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Invasive species in Argentina

Invasive species are exotic species, that is, from other regions, which when introduced into a new environment manage to establish and disperse. The consequences of their presence are multiple: in principle, they modify the structure and functioning of the new ecosystem, they also displace native species and can transmit diseases and pests.

As a result, the introduction of exotic species constitutes a great threat to biodiversity. The native species of Argentina are not exempt from this threat and, therefore, from AgroCorrn we will tell you some examples of invasive species in Argentina and their consequences .

You may also be interested in: Invasive species in Spain and their consequences
  1. Castor (Castor canadensis)
  2. Red-bellied squirrel (Callosciurus erythraeus)
  3. Starling chick (Sturnus vulgaris)
  4. American mink (Neovison vison)
  5. Rana toro (Lithobates catesbeianus)
  6. Giant African Snail (Achatina fulica)
  7. Ligustro (Ligustrum lucidum)
  8. Lupino arbustivo (Lupinus arboreus)
  9. Tamariscos (Tamarix spp.)
  10. Fresnos (Fraxinus spp.)
  11. Weeping Willow (Salix babylonica)
  12. Eucalipto (Eucalyptus globulus)

Castor (Castor canadensis)

To answer your questions about which are the invasive species in Argentina , we begin by talking about the serious case of the beaver ( Castor canadensis ) .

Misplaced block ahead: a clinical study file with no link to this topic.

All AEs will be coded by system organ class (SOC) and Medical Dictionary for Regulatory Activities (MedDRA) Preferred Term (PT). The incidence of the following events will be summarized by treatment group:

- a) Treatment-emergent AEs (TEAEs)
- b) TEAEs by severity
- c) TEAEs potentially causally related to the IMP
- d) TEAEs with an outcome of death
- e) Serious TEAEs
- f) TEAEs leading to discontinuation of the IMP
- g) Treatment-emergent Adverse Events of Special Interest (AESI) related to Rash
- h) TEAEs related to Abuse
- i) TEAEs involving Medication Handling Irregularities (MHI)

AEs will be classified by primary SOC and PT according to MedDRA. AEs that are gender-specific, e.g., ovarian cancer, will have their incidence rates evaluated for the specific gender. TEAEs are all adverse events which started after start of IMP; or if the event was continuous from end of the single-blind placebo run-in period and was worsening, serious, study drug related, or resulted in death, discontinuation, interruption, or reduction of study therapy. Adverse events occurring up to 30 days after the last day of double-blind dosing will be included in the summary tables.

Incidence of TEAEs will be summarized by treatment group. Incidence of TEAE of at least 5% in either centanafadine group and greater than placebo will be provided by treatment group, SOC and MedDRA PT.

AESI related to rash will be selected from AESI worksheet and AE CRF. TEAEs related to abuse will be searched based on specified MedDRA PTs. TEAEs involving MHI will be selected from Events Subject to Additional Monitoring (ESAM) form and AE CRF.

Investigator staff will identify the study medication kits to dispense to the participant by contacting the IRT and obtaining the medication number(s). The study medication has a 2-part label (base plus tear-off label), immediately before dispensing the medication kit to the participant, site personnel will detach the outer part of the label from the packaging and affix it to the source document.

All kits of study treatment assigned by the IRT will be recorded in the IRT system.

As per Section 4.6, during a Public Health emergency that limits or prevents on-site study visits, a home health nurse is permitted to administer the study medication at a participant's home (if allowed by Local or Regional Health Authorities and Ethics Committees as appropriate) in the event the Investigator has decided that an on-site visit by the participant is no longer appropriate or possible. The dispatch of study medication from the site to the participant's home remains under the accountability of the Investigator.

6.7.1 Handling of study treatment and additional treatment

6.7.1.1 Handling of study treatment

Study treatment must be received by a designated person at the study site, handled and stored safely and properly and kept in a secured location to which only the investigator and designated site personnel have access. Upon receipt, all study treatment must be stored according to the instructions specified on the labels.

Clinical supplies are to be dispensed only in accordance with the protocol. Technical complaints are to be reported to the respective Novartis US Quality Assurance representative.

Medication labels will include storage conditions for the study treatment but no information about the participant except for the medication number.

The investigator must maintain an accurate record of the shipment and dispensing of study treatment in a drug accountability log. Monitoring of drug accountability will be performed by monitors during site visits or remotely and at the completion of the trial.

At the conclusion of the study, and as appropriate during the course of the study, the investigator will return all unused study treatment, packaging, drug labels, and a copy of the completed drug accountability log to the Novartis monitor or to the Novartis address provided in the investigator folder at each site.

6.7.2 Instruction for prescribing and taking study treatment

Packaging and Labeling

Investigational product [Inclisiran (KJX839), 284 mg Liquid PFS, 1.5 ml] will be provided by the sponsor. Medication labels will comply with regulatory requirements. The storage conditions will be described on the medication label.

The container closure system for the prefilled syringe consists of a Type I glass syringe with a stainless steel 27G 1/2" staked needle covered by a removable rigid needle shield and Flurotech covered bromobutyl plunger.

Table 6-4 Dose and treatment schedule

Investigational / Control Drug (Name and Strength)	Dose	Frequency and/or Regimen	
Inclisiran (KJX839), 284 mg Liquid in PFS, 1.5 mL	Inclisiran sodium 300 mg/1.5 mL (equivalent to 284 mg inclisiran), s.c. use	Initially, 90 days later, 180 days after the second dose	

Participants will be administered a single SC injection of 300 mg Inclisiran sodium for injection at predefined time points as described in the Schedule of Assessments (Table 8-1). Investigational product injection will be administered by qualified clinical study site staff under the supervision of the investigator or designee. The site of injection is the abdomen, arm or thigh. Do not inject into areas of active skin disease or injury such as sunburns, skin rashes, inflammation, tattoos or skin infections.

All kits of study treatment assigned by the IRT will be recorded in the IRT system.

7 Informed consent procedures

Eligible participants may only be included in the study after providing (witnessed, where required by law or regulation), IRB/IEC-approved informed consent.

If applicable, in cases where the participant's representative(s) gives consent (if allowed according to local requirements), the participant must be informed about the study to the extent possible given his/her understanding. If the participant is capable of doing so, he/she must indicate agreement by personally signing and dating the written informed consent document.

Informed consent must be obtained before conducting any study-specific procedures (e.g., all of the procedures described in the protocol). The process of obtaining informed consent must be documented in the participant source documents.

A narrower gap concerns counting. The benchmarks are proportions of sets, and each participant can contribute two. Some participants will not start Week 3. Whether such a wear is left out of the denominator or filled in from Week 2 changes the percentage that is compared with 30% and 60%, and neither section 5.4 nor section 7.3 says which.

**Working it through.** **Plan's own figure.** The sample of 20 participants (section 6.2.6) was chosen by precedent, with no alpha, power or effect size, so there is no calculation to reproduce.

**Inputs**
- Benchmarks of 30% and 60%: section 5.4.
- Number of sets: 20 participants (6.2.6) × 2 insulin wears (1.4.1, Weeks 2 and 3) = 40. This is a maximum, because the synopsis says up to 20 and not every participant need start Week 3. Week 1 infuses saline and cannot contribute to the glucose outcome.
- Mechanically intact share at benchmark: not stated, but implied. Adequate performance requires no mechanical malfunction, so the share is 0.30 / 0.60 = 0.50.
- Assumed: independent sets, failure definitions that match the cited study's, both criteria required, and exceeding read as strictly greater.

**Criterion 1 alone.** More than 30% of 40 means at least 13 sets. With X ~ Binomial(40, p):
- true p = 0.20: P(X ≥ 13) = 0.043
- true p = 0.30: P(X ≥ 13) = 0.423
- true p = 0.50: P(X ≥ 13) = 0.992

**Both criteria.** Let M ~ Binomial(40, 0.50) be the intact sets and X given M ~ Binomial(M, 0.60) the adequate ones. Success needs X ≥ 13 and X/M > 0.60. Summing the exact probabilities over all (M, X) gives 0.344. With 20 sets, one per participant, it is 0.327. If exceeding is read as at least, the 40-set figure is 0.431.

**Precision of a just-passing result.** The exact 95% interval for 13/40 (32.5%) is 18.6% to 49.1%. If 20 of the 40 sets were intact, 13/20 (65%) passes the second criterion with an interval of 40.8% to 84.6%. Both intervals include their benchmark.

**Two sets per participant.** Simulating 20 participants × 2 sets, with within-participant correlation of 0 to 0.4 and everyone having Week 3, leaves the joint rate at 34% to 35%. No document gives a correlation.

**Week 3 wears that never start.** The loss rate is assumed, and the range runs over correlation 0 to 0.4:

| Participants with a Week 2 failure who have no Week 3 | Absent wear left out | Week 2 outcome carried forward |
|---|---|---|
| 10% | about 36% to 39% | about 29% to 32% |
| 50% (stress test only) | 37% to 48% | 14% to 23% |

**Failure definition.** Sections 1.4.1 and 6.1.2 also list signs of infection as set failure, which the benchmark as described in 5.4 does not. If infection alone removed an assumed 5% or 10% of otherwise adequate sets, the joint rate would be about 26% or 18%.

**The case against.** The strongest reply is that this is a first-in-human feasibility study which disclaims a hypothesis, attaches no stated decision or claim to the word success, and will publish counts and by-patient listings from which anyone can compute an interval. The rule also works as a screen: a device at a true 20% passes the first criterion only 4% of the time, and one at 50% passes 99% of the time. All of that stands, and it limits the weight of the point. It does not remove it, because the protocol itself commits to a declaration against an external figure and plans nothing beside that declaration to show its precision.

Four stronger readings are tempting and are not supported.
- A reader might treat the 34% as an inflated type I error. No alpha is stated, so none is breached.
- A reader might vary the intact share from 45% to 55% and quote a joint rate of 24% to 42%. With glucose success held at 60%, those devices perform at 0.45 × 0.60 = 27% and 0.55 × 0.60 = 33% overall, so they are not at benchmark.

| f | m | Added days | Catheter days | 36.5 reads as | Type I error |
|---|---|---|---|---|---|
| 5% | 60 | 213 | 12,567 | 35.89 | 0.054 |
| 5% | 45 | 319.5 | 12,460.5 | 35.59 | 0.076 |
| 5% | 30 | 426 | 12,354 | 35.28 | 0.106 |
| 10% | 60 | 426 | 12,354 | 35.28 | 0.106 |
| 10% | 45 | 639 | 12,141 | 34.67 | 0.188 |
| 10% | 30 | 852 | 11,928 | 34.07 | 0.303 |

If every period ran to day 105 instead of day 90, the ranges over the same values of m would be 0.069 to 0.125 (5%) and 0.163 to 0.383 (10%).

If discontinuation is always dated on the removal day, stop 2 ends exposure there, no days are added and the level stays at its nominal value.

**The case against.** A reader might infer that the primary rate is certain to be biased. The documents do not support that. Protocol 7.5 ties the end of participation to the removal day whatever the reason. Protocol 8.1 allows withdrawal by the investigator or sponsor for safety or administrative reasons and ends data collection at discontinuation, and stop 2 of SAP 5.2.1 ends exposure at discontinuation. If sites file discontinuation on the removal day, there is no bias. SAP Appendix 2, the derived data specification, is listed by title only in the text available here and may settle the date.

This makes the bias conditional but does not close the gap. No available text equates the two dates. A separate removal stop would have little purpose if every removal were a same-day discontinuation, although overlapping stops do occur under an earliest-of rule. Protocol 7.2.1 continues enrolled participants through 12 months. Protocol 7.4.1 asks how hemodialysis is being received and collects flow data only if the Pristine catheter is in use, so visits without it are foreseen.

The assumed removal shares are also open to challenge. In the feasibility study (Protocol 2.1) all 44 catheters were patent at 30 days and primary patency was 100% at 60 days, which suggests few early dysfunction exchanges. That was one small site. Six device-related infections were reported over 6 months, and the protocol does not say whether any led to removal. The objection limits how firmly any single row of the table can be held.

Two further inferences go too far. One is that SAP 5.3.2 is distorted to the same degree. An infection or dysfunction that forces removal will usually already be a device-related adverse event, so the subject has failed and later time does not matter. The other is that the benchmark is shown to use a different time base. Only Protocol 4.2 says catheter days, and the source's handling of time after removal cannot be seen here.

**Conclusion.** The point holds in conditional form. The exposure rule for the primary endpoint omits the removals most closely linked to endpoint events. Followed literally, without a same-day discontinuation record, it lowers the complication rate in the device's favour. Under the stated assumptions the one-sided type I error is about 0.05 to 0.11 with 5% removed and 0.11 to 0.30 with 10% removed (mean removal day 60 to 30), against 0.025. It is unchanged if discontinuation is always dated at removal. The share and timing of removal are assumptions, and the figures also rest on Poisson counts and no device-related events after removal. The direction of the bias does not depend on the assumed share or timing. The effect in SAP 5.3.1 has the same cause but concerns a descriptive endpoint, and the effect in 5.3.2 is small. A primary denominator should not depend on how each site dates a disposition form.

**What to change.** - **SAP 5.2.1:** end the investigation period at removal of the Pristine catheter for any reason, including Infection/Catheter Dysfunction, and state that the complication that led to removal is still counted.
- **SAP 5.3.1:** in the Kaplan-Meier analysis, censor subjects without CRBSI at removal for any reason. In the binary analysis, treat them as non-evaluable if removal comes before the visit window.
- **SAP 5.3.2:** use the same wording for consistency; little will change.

During 1946 ten pairs of beavers, coming from Canada, were introduced to the Big Island of Tierra del Fuego with the purpose of using them for their fur. Currently it is estimated that its population exceeds 100,000 specimens and it is considered the exotic animal in Argentina that has brought the most problems, since it managed to spread rapidly throughout the island, even reaching Chilean insular and continental territory.

Due to its behavior, the beaver gnaws the slow-growing trees found in the Fuegian forests, collapses them and with them builds its burrows and dikes. As a balance, its presence significantly altered the structure of the forest ecosystem, modifying the water regime and also the nutrient dynamics of the forest.

Red-bellied squirrel (Callosciurus erythraeus)

This small mammal was introduced to Argentina in 1970 for its ornamental appeal. Initially, only 10 individuals entered the country, but through escapes or intentional transfers, five populations of red-bellied squirrels ( Callosciurus erythraeus ) were established , most of them in areas of high agricultural activity.

For its part, this invasive species in Argentina causes great economic losses due to the consumption of fruits destined for commercialization, irrigation hose breaks, damage to storage silos and telephone, light and television cables. They are also estimated to have a negative impact on native bird populations by destroying their nests and occasionally consuming their eggs.

Starling chick (Sturnus vulgaris)